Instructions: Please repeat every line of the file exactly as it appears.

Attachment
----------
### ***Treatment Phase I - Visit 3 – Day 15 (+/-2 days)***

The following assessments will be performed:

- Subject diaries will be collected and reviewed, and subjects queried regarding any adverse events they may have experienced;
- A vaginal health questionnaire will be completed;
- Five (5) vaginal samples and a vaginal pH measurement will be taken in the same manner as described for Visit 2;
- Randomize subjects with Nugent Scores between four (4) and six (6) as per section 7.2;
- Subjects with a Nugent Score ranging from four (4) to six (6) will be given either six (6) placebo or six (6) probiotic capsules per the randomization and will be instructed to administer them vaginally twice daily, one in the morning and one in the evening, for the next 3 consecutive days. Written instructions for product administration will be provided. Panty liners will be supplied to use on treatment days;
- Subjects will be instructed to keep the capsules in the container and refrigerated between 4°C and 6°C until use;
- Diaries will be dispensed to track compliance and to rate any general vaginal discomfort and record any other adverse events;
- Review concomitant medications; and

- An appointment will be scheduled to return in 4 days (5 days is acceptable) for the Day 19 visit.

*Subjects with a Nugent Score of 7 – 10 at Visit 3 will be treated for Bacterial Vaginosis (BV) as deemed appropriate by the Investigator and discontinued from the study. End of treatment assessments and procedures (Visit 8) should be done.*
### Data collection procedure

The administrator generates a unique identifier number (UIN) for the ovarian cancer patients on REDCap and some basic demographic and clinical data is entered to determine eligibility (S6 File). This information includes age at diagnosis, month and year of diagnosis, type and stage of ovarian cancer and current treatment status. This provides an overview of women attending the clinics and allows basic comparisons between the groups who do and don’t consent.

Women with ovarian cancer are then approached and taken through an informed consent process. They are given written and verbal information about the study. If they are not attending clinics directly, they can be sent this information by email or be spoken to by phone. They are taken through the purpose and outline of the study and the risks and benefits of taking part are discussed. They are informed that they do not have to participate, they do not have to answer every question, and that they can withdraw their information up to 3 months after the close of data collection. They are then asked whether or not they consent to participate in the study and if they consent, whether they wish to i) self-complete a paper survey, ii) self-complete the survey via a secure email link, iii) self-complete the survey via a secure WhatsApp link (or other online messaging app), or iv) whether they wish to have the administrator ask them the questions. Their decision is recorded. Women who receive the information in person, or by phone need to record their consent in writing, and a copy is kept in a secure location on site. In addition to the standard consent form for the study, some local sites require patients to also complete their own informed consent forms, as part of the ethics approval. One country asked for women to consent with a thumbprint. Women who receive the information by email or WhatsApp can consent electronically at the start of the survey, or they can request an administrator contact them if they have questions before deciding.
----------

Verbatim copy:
### ***Treatment Phase I - Visit 3 – Day 15 (+/-2 days)***

The following assessments will be performed:

- Subject diaries will be collected and reviewed, and subjects queried regarding any adverse events they may have experienced;
- A vaginal health questionnaire will be completed;
- Five (5) vaginal samples and a vaginal pH measurement will be taken in the same manner as described for Visit 2;
- Randomize subjects with Nugent Scores between four (4) and six (6) as per section 7.2;
- Subjects with a Nugent Score ranging from four (4) to six (6) will be given either six (6) placebo or six (6) probiotic capsules per the randomization and will be instructed to administer them vaginally twice daily, one in the morning and one in the evening, for the next 3 consecutive days. Written instructions for product administration will be provided. Panty liners will be supplied to use on treatment days;
- Subjects will be instructed to keep the capsules in the container and refrigerated between 4°C and 6°C until use;
- Diaries will be dispensed to track compliance and to rate any general vaginal discomfort and record any other adverse events;
- Review concomitant medications; and

- An appointment will be scheduled to return in 4 days (5 days is acceptable) for the Day 19 visit.

*Subjects with a Nugent Score of 7 – 10 at Visit 3 will be treated for Bacterial Vaginosis (BV) as deemed appropriate by the Investigator and discontinued from the study. End of treatment assessments and procedures (Visit 8) should be done.*
### Data collection procedure

The administrator generates a unique identifier number (UIN) for the ovarian cancer patients on REDCap and some basic demographic and clinical data is entered to determine eligibility (S6 File). This information includes age at diagnosis, month and year of diagnosis, type and stage of ovarian cancer and current treatment status. This provides an overview of women attending the clinics and allows basic comparisons between the groups who do and don’t consent.

Women with ovarian cancer are then approached and taken through an informed consent process. They are given written and verbal information about the study. If they are not attending clinics directly, they can be sent this information by email or be spoken to by phone. They are taken through the purpose and outline of the study and the risks and benefits of taking part are discussed. They are informed that they do not have to participate, they do not have to answer every question, and that they can withdraw their information up to 3 months after the close of data collection. They are then asked whether or not they consent to participate in the study and if they consent, whether they wish to i) self-complete a paper survey, ii) self-complete the survey via a secure email link, iii) self-complete the survey via a secure WhatsApp link (or other online messaging app), or iv) whether they wish to have the administrator ask them the questions. Their decision is recorded. Women who receive the information in person, or by phone need to record their consent in writing, and a copy is kept in a secure location on site. In addition to the standard consent form for the study, some local sites require patients to also complete their own informed consent forms, as part of the ethics approval. One country asked for women to consent with a thumbprint. Women who receive the information by email or WhatsApp can consent electronically at the start of the survey, or they can request an administrator contact them if they have questions before deciding.